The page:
ACADEMY schools are seizing powers to change admissions rules to include entry tests and to give more priority to children of staff.
Two county secondary schools have announced plans to change admissions criteria using powers given under academy status.
Banbury Academy will have prospective pupils sit a test and prioritise two primaries, while Wallingford School will give more priority to staff children.
Heads said the changes will give them more scope to make improvements – but a leading head and union warned of “selection”.
There are currently 26 county academies out of 275 state primary and secondary schools and a further 16 want to convert.
Pupils who want to attend Banbury Academy – formerly Banbury School – will have to take a literacy test while in Year 6 for September 2014 entry.
A set number of places will then be allocated to three ability bands – set nationally – in a bid to keep it “fully comprehensive”. This will help it keep places for the less able when more “advantaged” youngsters join a planned 1,000-home Bankside estate, said executive principal Dr Fiona Hammans.
She said: “If you look at any highly popular school, then the sharp-elbowed middle classes will find their way into the school they want.
“We want to make sure we maintain comprehensivity and the first way to do that is to have literacy testing.”
Pupils at Dashwood and Harriers academy primaries – part of the sponsor trust it belongs to – will get priority over other primaries under the plans.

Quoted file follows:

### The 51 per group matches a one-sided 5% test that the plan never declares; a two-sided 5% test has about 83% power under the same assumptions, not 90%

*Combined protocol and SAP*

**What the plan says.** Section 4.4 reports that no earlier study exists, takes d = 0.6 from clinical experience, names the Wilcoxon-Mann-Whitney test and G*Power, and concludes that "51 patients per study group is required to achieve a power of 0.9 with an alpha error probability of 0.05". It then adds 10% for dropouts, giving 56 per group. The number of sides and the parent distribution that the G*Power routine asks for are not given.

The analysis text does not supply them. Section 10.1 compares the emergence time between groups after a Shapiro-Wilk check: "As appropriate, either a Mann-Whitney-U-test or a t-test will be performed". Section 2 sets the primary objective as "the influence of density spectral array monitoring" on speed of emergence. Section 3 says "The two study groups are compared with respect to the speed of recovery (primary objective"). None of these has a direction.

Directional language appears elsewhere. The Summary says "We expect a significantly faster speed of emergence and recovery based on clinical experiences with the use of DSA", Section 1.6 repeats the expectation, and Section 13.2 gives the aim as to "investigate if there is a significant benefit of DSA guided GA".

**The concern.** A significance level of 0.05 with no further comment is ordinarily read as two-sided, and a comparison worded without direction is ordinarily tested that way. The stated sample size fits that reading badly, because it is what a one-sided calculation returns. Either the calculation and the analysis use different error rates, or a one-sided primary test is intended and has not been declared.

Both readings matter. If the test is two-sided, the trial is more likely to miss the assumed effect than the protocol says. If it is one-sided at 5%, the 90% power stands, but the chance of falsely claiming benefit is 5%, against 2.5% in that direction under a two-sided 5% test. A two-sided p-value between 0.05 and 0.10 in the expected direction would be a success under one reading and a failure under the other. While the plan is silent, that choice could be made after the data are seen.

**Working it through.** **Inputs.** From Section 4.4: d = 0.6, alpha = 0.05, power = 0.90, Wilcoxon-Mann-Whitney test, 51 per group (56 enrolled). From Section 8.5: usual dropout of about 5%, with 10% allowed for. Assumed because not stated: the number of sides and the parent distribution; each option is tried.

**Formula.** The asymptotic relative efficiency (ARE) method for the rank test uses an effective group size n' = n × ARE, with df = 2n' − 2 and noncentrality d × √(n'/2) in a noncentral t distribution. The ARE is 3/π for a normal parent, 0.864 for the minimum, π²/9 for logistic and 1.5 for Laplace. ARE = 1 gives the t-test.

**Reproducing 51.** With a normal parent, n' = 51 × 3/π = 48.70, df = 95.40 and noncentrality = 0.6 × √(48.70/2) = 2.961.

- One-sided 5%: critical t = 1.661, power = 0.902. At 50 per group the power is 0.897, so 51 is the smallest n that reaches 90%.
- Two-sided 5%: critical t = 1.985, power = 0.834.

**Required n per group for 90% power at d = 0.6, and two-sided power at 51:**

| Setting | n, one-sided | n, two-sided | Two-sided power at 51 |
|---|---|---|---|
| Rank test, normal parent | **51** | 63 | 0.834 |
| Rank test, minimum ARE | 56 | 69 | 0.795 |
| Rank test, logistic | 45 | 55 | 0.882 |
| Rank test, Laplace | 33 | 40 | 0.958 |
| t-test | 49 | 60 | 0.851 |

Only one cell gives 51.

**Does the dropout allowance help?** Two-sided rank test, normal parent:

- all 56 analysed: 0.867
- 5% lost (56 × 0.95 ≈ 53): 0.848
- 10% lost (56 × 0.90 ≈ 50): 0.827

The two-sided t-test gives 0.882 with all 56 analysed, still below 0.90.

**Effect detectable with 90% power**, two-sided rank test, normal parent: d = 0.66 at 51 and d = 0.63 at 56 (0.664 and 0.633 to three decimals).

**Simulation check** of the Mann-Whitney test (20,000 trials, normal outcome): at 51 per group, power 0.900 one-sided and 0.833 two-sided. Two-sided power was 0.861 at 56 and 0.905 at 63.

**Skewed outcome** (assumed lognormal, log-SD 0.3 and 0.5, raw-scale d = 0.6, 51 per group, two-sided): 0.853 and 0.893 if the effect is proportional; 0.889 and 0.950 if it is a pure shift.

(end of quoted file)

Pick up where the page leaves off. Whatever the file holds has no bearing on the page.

The school is under-subscribed but the changes could affect pupils if demand exceeds places.
Wallingford School would prioritise children of staff of more than two years, or in certain posts, over catchment-area children and those with siblings at the school.
Headteacher Wyll Willis said he would be “very surprised” if this took 10 places a year and the move would attract and retain staff. He said: “We sometimes lose very talented teachers and I think we need to have a better chance of retaining them.”
Teachers at the school – which is over-subscribed most years – will also have a “vested interest” in its success, he said.
But Oxford Spires Academy principal Sue Croft raised concerns.
Her school still runs its admissions through Oxfordshire County Council, which manages admissions for non-academies.
She said: “Admissions is very complex and it needs to be centrally organised in order to be fair.
“Anything you do that changes the criteria is a form of selection. Our job is to be a service to the whole community.”
Ed Finch, spokesman for the Oxfordshire branch of the National Union of Teachers, said testing for selection purposes “will look like the thin end of a very dangerous wedge”.
He said: “The freedom given to schools is very worrying.”
Giving more priority to staff children “will not be good for relationships between families and schools”, he said.
County council cabinet member for education Melinda Tilley said she supported a school’s right to become an academy and set admissions. She said: “It is really up to the school, we don’t have any control over it.”
Academies must still abide by the School Admissions Code which has minimum standards such as giving priority to looked-after children.
Banbury Academy and Wallingford School are consulting on both proposals.